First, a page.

Alcohol Makes Monogamous Male Prairie Voles More Likely to Cheat

Two black-tailed prairie dogs enjoy a meal in their enclosure at the Tierpark Friedrichsfelde zoo in Berlin on June 15, 2010. BARBARA SAX/AFP/Getty Images

Turns out, it's not just human couples that suffer when one partner drinks significantly more than the other. New research reveals that unequal drinking also takes it toll on prairie vole couples, which suggests the fascinating conclusion that the correlation between alcohol and failed relationships may be a biological one.

Not many mammals practice long-term monogamy, and just one known species of rodent does. That rodent is the prairie vole, and it also happens to be the only rodent known to freely consume alcohol. Mice and rats hate it; prairie voles, for whatever reason, are natural-born drinkers.

"They maintain the same pair bond for their entire lives," Andrey Ryabinin of Oregon Health and Science University told New Scientist, before explaining that prairie voles actually prefer alcohol to water.

What drunk prairie vole can tell us about social attachment in males and females consuming alcohol

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Prior research conducted by Ryabinin and others demonstrated alcohol could affect the voles' relationships. It would appear that male voles who drink heavily are more likely to cheat compared to voles who are more moderate. When female voles were the heavy drinkers, though, they were more likely to stick with their partner.

Ryabinin wanted to observe the effect in human relationships, but instructing humans to drink catastrophically is not super ethical. Fortunately, human and prairie vole relationships have a lot of commonalities. Like humans (at least in theory) both vole partners share the responsibility of raising their offspring. And, according to an earlier, unrelated paper in Science, prairie voles are also capable of empathy, and comfort each other in times of need.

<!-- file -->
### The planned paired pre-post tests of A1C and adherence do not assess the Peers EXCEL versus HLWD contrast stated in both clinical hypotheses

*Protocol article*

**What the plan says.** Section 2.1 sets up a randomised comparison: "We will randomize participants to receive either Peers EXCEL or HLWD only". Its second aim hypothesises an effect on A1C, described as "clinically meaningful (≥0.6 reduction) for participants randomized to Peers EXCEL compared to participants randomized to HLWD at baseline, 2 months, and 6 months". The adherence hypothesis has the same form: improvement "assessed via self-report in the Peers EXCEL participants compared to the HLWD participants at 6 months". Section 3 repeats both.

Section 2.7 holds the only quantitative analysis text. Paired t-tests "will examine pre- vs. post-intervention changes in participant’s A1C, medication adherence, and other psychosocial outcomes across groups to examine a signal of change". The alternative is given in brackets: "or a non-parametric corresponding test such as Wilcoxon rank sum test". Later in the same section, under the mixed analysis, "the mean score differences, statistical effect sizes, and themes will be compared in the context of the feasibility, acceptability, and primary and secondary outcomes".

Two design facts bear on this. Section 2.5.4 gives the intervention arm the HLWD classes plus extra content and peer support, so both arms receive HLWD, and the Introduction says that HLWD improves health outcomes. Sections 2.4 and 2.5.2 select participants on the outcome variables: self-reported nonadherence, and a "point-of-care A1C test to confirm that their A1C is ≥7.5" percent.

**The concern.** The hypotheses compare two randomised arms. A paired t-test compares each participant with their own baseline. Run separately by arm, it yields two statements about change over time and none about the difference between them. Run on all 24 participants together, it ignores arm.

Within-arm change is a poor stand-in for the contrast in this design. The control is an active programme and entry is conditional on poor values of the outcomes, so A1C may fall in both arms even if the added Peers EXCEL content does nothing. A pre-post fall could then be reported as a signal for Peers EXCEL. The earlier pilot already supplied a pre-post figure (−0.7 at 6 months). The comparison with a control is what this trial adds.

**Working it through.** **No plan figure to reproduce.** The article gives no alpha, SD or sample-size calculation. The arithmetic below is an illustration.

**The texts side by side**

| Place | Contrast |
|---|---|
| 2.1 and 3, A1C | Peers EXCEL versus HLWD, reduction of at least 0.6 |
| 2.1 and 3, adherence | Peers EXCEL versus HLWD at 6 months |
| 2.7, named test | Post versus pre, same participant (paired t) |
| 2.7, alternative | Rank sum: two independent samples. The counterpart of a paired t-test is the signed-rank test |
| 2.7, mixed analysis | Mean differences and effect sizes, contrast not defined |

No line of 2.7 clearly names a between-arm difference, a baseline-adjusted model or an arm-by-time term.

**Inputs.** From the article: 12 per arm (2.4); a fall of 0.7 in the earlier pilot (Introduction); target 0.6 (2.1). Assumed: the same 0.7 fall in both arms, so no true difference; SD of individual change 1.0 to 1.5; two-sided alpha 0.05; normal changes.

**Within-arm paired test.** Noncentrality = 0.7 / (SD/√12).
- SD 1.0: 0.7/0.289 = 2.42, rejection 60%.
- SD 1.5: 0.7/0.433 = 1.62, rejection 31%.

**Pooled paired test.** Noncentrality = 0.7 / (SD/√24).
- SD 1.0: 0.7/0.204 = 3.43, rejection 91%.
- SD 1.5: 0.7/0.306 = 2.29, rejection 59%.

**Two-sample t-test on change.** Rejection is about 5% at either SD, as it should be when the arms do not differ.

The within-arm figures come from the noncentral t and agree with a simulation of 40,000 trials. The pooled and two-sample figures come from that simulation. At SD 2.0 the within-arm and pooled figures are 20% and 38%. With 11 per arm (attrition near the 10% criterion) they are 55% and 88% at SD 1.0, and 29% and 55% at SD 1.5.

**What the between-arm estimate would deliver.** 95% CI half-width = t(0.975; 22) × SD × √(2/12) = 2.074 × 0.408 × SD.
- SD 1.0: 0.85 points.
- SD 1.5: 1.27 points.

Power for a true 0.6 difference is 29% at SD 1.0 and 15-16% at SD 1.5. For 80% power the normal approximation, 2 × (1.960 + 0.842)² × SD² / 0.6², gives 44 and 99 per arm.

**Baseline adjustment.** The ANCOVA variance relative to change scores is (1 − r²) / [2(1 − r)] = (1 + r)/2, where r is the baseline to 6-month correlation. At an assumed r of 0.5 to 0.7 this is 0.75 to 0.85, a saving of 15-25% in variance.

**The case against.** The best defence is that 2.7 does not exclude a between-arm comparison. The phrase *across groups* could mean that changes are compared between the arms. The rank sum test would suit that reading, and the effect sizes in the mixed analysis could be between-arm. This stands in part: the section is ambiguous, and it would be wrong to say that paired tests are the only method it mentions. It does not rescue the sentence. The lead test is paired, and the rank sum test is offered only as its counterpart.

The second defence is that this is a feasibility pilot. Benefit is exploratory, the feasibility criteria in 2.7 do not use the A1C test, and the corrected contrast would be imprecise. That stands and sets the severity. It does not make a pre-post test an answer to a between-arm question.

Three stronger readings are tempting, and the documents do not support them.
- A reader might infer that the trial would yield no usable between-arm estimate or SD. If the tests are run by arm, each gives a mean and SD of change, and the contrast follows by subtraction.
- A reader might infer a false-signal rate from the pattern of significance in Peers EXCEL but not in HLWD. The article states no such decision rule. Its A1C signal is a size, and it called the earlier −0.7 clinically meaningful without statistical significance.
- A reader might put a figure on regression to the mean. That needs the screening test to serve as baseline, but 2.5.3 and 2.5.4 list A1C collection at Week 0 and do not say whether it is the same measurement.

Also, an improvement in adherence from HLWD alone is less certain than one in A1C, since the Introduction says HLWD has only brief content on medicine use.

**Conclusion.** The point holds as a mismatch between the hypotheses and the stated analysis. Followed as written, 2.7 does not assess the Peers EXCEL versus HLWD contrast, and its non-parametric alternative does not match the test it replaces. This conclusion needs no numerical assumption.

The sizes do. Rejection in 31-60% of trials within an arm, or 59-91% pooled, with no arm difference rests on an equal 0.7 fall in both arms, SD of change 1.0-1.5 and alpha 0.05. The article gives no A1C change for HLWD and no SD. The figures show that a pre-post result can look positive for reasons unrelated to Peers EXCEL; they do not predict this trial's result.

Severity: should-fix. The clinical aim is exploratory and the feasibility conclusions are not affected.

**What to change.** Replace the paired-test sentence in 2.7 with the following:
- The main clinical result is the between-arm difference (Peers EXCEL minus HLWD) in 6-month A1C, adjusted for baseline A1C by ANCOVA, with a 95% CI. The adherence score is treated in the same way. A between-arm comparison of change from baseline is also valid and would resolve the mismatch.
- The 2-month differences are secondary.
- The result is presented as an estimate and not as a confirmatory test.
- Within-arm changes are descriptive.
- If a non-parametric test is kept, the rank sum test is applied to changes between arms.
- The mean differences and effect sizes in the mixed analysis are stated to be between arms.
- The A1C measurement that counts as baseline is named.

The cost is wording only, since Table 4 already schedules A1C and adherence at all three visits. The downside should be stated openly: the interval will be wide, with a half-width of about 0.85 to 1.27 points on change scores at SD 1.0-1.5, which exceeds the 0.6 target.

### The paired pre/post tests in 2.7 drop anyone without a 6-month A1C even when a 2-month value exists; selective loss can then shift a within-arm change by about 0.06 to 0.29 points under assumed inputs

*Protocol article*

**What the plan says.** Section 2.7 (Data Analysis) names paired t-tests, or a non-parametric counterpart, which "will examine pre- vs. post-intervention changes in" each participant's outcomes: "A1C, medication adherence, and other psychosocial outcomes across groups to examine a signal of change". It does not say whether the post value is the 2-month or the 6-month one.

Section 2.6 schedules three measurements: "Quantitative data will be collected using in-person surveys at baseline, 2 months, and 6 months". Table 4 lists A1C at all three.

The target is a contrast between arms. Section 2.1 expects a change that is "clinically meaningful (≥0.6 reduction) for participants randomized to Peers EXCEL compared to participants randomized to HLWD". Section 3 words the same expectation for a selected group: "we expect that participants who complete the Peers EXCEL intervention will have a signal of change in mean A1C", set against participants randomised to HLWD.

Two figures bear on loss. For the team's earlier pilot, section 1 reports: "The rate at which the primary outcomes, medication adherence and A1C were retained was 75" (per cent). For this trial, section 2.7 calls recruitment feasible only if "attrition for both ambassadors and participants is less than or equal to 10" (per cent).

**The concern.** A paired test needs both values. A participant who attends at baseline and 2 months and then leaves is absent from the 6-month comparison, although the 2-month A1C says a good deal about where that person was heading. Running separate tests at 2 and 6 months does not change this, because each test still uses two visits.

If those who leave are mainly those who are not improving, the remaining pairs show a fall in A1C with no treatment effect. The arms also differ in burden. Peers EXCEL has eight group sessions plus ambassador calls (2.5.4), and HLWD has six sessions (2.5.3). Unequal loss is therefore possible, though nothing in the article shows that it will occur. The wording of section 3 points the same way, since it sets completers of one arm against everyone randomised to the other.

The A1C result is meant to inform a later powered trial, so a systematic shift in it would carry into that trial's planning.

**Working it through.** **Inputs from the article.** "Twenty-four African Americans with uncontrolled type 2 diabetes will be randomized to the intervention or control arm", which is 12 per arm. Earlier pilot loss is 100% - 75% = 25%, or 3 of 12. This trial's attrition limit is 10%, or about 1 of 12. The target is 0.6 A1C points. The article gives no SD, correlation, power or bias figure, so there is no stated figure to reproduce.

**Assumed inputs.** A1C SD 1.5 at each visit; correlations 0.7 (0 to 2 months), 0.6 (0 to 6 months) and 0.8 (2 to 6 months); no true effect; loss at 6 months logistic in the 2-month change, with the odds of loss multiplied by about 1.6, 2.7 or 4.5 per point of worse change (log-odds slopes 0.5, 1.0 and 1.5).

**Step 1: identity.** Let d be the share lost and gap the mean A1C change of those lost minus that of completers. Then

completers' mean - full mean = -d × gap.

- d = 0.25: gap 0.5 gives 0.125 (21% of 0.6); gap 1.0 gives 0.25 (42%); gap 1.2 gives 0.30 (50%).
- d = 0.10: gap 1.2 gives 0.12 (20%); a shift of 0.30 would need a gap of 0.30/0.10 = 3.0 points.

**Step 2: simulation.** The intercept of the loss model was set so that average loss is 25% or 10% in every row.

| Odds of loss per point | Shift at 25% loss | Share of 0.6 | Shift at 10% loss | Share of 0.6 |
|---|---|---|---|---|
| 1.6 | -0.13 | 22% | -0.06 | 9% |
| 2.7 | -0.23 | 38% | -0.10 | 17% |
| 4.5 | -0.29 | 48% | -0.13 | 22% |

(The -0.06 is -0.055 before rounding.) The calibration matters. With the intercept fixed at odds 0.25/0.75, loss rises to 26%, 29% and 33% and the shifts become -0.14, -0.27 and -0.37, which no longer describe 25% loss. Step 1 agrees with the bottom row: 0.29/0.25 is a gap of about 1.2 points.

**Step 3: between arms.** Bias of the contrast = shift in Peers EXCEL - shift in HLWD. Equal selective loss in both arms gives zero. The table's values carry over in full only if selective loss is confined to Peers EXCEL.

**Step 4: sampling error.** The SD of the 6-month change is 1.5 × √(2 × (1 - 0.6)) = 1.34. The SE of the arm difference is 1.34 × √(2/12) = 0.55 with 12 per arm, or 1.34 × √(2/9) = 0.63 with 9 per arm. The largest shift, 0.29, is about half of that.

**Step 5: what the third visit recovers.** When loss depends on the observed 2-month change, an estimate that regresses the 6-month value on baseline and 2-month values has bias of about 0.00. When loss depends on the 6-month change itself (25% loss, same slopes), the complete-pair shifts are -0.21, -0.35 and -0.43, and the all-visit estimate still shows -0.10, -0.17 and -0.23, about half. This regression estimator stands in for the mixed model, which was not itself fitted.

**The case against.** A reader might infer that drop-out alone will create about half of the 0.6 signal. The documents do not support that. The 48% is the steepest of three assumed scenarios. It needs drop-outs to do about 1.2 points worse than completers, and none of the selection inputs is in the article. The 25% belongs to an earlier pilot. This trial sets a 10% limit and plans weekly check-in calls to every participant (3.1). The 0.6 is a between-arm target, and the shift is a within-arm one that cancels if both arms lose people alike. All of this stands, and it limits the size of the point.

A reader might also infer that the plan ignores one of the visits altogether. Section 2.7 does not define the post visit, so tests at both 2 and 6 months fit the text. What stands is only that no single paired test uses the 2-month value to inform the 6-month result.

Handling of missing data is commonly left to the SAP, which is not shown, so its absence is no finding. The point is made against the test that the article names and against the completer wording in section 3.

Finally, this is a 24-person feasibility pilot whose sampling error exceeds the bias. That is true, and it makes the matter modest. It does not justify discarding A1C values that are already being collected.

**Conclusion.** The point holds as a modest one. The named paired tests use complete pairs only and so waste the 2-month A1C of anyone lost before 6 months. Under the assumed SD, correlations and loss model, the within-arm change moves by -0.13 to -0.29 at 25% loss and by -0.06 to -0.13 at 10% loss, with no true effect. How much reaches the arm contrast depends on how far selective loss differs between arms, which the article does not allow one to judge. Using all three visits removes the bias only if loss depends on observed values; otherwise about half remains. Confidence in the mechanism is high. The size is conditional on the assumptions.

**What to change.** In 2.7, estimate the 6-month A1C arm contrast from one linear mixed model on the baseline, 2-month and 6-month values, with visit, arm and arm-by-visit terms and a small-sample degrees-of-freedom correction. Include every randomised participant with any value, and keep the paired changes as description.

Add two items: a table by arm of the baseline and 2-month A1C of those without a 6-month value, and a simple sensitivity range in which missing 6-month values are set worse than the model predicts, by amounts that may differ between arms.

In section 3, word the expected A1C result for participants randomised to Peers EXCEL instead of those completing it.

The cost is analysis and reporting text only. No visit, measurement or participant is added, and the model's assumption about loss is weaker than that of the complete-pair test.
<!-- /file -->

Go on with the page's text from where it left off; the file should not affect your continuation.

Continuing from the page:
The researchers gave different pairs of voles either only water or both alcohol and water; in some, only the males were given the alcohol option. The prairie vole couples were then allowed to mate, and subsequently kept together for a week. Then they were later separated with mesh (so they could still pick up each other's scent and generally communicate). Monitoring their interactions revealed that males voles remained committed when their partner had consumed a similar amount of alcohol. But if the female remained sober, the male became much more likely to take up with a stranger. Ryabinin will present the findings this month at the annual meeting of the Society for Neuroscience in Washington, DC.

"We still need to take the human factors into account," Rabinin told New Scientist. "But now we have identified that biology plays a role, and can study that."